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Wielki Theatre (Grand Theatre)

Storia del teatroSupplementodati tecniciHistoric equipment

Eventi importanti

(dettaglio)1948 | architectural contest

(dettaglio)19.1.1967 | inauguration of the stage

Storia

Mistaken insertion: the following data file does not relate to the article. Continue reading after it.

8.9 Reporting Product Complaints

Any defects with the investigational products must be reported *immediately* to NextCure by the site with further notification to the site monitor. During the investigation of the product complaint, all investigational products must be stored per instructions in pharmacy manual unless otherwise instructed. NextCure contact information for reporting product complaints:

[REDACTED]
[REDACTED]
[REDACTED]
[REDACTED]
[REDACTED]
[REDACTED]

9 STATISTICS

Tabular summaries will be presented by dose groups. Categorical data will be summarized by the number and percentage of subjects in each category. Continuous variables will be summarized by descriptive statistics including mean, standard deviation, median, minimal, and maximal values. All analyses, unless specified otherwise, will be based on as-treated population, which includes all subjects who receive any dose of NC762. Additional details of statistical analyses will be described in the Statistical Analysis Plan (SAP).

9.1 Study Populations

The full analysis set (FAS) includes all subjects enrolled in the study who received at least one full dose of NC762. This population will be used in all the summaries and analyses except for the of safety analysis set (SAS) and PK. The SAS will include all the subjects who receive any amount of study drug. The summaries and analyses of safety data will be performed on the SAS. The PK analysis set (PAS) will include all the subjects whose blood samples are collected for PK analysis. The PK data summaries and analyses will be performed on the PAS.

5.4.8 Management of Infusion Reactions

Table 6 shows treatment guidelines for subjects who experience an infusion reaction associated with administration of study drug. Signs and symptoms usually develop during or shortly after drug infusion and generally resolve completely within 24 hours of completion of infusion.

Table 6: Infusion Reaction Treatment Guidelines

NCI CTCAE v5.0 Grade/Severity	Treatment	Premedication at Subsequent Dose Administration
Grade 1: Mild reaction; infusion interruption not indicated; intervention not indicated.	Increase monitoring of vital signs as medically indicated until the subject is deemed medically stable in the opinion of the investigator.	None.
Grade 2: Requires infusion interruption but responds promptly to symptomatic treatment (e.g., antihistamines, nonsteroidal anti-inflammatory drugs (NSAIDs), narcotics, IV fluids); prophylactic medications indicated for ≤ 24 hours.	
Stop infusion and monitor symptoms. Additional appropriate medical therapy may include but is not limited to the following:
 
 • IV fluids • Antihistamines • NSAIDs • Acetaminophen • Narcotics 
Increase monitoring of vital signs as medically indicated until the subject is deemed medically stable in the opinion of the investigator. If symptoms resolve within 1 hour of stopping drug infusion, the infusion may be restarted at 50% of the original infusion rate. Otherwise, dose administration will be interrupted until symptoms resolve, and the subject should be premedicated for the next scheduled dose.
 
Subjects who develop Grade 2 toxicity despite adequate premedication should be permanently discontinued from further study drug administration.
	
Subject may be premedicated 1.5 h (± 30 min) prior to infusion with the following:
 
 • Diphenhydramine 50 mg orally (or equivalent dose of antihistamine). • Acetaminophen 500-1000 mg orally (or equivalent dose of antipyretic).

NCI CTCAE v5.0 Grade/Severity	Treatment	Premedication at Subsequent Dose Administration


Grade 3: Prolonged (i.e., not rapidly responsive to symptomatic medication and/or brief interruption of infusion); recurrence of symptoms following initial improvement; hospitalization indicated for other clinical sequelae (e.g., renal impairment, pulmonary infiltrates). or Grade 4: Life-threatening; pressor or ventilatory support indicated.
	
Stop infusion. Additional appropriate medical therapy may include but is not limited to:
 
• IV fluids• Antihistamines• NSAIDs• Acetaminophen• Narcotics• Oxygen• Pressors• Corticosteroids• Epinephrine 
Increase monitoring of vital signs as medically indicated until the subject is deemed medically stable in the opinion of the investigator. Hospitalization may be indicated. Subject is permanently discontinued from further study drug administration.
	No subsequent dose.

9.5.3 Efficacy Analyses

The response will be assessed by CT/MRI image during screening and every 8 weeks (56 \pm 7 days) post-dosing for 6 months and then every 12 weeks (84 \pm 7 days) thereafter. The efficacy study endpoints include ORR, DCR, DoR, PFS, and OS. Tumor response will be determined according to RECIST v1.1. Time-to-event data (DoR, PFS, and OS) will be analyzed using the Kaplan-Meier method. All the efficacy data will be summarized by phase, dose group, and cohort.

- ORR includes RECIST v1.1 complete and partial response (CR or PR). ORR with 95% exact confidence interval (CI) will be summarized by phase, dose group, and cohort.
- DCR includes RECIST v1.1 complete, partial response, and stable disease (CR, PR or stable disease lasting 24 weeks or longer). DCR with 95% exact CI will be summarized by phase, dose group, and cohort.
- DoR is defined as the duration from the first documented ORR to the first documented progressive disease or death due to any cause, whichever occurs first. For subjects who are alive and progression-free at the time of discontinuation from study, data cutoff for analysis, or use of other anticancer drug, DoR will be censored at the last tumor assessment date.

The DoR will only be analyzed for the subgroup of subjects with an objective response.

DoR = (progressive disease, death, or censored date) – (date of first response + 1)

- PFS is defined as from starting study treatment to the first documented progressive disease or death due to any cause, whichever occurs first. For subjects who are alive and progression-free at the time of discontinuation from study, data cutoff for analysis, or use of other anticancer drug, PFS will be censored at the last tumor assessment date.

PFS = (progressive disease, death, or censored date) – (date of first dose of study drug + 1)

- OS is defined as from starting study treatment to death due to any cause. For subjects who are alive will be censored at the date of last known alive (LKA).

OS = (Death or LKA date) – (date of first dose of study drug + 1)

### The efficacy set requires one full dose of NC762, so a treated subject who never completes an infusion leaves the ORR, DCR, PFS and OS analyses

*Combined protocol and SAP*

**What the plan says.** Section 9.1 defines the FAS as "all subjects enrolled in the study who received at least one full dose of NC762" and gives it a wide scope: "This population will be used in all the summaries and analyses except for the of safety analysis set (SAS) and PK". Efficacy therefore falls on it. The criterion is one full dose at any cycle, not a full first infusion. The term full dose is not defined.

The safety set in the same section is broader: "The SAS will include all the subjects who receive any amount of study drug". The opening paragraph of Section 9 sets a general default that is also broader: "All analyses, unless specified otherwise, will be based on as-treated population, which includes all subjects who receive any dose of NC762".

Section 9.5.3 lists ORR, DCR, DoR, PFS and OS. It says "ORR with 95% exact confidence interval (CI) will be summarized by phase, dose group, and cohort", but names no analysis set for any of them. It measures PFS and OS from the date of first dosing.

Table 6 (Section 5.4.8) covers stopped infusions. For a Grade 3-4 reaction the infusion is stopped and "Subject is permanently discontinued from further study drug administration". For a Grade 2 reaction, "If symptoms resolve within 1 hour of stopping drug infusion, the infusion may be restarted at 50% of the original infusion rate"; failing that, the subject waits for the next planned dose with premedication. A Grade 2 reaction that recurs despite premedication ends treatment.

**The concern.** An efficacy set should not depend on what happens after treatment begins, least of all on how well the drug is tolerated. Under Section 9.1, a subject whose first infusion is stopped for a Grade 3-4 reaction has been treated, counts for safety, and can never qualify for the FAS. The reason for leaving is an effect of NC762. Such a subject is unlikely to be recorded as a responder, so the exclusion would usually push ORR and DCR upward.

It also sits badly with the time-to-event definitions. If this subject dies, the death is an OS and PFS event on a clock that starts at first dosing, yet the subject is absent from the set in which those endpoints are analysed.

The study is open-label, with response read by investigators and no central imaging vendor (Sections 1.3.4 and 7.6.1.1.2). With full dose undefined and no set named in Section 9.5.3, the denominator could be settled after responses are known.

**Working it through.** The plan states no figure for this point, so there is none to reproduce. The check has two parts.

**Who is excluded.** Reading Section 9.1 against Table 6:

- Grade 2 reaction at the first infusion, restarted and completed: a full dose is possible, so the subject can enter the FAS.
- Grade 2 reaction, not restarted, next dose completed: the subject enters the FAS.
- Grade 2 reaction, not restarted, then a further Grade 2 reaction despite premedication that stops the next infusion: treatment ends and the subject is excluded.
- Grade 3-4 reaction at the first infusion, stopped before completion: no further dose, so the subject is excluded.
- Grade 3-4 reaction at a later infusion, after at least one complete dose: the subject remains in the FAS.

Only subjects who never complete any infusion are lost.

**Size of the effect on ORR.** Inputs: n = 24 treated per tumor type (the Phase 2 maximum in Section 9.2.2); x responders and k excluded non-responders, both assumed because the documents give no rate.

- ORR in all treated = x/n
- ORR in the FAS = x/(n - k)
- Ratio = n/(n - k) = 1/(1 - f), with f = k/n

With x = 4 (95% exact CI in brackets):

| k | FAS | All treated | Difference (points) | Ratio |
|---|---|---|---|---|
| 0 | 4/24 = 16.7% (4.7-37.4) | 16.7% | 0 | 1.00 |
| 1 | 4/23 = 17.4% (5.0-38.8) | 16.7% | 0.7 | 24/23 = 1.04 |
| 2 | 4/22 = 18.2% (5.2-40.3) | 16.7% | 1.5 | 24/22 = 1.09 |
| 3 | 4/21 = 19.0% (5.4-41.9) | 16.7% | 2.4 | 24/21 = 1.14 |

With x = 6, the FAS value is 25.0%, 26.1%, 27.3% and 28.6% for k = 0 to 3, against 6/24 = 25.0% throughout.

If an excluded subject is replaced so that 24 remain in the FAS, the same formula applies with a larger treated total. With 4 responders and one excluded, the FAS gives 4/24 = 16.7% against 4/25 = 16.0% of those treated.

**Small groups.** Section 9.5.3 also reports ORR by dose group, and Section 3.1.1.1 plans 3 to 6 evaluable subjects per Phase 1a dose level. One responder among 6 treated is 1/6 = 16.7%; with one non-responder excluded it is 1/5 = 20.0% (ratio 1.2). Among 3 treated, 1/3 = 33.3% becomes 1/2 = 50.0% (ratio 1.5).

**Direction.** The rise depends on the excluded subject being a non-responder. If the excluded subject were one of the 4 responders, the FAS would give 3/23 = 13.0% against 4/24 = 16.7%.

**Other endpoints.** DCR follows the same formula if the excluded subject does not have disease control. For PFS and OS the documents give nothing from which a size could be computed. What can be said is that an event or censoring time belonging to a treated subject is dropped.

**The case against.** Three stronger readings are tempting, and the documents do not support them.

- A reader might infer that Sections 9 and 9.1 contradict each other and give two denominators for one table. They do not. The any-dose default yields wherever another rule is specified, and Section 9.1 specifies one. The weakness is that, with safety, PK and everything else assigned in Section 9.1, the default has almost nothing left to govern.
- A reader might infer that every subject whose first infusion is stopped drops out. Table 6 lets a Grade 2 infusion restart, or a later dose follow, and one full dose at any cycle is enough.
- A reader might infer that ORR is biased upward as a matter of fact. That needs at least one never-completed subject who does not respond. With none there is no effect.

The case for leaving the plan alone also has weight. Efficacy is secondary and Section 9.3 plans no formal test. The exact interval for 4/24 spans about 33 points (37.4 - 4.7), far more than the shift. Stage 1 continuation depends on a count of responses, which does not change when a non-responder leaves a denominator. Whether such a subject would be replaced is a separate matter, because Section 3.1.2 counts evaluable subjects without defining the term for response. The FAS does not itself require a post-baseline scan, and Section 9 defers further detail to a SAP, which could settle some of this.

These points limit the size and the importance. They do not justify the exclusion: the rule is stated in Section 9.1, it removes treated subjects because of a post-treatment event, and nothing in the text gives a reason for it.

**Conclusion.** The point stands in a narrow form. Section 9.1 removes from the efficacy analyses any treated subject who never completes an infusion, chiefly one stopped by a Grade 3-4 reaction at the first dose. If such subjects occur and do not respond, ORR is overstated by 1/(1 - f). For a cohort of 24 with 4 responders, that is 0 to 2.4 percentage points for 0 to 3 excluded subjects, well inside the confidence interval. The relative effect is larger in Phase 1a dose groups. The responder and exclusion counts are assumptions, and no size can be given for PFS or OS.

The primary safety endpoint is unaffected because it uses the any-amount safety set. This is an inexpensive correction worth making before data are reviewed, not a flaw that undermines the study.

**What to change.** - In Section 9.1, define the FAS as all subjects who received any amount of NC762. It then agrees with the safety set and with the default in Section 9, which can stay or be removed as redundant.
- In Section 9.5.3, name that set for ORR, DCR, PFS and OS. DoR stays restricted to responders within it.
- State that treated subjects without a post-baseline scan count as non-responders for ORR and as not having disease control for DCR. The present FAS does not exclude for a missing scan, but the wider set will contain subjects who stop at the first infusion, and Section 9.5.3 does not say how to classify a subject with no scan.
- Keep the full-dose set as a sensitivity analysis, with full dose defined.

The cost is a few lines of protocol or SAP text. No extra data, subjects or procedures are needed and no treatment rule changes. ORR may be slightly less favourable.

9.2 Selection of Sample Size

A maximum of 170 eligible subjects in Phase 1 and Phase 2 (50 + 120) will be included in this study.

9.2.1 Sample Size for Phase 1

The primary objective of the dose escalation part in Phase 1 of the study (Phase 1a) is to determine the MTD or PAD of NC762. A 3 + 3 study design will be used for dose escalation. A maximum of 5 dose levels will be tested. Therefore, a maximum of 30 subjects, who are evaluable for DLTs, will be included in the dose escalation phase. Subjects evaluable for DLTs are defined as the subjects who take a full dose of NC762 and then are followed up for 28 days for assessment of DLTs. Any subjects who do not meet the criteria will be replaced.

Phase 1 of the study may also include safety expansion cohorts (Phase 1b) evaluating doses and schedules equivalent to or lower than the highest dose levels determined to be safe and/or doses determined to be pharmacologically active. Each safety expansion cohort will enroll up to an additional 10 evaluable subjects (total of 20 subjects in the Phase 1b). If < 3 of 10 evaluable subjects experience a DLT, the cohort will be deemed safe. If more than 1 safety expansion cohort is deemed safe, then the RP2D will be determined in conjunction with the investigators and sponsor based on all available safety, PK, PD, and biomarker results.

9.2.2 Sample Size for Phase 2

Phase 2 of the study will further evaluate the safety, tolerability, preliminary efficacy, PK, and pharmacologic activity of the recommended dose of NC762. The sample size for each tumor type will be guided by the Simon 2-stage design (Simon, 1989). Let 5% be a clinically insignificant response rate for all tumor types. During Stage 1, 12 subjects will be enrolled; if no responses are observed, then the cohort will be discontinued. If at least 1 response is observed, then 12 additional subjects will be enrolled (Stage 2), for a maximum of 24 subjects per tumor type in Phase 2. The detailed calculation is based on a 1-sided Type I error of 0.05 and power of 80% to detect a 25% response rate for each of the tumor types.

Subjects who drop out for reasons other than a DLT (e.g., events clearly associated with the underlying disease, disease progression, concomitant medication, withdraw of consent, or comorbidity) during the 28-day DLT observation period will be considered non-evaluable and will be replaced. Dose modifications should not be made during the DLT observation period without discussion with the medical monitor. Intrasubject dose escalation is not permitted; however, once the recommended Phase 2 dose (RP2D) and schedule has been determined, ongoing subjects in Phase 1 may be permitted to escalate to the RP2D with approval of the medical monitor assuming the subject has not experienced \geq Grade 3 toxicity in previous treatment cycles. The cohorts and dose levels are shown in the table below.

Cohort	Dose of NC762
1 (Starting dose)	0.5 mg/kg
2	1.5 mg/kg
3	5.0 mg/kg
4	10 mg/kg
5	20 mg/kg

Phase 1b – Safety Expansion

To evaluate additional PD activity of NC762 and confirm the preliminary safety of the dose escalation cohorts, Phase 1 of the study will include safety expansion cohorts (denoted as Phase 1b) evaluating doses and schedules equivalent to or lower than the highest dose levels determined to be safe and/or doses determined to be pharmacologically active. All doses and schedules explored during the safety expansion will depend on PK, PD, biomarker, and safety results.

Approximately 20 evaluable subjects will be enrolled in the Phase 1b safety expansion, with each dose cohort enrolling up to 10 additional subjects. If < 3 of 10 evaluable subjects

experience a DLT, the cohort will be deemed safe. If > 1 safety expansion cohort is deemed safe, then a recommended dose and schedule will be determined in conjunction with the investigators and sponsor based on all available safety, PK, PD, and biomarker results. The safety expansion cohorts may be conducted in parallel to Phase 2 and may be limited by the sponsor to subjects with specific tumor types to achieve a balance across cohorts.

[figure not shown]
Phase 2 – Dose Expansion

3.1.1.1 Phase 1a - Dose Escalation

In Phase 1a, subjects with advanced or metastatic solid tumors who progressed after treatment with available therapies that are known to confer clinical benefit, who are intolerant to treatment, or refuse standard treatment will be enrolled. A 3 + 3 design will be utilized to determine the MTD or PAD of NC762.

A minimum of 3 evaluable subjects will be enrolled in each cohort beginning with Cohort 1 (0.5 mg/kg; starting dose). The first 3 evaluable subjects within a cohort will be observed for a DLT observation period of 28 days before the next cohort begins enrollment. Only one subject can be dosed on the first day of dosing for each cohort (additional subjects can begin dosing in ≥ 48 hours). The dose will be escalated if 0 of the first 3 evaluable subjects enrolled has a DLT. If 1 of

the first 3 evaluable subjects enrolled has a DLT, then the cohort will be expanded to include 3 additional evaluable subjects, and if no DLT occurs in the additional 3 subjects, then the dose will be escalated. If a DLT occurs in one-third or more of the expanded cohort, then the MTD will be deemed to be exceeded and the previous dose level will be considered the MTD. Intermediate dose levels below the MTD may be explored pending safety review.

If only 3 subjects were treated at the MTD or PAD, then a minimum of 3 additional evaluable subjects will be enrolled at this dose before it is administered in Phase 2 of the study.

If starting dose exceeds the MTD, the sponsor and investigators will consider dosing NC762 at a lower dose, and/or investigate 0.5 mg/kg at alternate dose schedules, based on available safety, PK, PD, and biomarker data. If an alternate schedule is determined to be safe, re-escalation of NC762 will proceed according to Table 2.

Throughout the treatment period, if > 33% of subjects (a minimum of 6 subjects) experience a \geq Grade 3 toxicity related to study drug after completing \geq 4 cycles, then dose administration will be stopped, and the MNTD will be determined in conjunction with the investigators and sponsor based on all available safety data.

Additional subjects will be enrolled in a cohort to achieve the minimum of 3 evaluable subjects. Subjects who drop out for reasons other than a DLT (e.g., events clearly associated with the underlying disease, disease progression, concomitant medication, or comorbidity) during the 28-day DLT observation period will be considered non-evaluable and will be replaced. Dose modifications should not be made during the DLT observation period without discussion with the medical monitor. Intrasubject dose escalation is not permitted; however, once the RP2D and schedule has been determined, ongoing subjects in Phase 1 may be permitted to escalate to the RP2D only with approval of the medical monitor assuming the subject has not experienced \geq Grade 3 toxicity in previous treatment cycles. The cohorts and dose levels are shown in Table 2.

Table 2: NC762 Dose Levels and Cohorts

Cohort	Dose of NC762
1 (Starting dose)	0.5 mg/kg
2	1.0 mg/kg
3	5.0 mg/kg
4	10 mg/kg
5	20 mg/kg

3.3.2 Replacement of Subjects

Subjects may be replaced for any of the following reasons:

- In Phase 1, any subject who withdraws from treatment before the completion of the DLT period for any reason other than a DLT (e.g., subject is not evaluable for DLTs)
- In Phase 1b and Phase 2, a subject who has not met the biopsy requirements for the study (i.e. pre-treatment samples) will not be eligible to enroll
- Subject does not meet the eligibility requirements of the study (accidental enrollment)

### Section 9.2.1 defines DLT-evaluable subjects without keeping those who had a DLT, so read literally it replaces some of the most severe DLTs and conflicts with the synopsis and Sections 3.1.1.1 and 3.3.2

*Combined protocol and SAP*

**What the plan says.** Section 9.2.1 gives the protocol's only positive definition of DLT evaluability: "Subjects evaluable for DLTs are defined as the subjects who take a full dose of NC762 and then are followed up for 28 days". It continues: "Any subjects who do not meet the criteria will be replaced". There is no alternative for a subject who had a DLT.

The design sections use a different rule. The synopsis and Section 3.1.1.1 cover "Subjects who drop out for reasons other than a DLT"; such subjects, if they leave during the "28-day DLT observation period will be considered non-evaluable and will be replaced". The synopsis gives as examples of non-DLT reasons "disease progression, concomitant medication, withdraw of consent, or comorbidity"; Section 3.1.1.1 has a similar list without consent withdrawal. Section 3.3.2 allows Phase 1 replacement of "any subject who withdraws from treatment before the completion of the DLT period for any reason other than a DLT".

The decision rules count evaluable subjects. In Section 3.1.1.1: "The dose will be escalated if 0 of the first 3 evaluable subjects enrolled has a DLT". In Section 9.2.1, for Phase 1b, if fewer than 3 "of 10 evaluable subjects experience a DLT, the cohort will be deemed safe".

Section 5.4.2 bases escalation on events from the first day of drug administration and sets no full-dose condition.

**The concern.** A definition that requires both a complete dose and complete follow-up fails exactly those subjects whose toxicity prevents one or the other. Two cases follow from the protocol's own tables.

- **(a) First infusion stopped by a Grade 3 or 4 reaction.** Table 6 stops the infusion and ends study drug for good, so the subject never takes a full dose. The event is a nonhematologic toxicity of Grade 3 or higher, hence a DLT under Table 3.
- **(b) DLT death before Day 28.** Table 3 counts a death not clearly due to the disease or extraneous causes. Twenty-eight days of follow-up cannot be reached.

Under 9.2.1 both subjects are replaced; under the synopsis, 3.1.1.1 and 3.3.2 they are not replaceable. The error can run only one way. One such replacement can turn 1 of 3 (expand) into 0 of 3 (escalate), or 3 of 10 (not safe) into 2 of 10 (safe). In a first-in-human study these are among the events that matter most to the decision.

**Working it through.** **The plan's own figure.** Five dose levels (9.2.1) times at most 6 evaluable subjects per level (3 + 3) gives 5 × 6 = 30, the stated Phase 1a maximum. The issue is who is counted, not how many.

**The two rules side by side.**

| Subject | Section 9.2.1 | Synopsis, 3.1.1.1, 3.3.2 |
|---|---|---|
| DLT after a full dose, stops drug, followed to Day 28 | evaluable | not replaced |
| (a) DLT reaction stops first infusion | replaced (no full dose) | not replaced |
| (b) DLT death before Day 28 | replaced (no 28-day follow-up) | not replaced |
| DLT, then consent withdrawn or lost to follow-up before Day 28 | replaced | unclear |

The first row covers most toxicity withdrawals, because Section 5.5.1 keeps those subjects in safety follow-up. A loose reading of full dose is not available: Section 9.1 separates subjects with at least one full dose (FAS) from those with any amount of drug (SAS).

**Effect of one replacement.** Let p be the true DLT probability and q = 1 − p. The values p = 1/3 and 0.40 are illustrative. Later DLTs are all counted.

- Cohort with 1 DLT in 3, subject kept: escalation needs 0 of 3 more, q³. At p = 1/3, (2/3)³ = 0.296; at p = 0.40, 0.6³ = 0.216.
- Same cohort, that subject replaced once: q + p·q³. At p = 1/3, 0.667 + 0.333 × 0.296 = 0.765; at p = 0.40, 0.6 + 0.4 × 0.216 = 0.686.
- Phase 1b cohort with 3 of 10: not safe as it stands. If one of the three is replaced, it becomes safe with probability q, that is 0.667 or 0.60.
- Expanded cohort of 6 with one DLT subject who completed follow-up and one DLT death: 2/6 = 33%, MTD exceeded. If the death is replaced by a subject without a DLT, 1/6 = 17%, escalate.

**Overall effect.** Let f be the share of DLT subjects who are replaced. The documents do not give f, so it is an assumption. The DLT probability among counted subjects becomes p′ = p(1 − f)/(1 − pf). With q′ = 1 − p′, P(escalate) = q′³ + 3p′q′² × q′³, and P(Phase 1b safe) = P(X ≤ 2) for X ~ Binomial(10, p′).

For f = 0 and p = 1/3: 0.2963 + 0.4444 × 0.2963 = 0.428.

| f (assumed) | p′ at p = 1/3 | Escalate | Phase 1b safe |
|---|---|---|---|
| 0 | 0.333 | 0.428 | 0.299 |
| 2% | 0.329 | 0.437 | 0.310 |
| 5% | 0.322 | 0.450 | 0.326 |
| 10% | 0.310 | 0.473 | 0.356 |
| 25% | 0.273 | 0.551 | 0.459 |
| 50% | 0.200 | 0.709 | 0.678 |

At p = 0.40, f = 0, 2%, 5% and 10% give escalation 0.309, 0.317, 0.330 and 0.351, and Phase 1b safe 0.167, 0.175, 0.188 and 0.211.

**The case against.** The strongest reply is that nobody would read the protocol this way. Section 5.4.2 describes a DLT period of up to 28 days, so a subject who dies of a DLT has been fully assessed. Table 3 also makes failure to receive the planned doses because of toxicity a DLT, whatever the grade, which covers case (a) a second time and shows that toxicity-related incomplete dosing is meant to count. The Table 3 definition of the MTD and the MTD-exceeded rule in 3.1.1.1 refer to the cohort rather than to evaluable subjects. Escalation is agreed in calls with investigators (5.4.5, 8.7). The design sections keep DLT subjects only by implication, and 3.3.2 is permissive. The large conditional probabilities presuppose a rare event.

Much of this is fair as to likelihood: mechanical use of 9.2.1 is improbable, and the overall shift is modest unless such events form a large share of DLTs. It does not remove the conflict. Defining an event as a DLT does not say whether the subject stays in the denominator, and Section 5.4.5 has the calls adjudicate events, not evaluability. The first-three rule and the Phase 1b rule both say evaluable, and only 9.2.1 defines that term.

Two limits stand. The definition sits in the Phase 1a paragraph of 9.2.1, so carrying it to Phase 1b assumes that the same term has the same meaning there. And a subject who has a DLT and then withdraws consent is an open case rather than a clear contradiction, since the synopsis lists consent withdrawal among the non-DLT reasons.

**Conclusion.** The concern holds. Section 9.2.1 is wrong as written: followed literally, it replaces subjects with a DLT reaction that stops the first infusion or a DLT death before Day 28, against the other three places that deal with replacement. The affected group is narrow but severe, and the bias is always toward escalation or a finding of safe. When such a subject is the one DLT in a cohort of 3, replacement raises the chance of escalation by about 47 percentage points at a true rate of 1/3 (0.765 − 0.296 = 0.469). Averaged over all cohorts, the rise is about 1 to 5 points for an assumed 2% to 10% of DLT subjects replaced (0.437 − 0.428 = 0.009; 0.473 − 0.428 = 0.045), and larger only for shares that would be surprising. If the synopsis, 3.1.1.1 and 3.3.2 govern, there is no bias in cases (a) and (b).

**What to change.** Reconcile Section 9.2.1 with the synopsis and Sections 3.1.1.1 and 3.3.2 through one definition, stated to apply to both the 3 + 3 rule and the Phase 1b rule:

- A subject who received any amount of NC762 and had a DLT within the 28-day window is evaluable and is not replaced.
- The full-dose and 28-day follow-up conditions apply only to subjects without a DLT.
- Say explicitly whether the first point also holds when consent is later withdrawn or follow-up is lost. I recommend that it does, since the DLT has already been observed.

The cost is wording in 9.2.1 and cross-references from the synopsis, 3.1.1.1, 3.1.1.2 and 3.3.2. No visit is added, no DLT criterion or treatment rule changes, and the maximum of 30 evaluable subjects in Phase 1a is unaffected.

“The rapid urbanisation process that Łódź underwent in the second half of the 19th century and at the beginning of the 20th century significantly changed the image of the city. That image, however, grew extremely monotonous: tenement houses neighbouring ubiquitous factories, palaces rose proudly here and there; and on top of that the spires of a few churches could be spotted among hundreds of chimneys. The city missed suitably representative public buildings, such as museums or theatres. There were attempts to remedy this situation in the interwar period, but all were in vain: designs were drawn up, though most of them were not accomplished. After the Second World War, in view of the new reality it became crucial to ensure the city had appropriate cultural amenities, since a socialist worker was expected to take an active part in cultural activities in his spare time. In addition to these aspirations, new and reopened Łódź theatre companies suffered from difficult housing conditions, which prompted the Civic Centre to give priority to the task of building a new theatre edifice.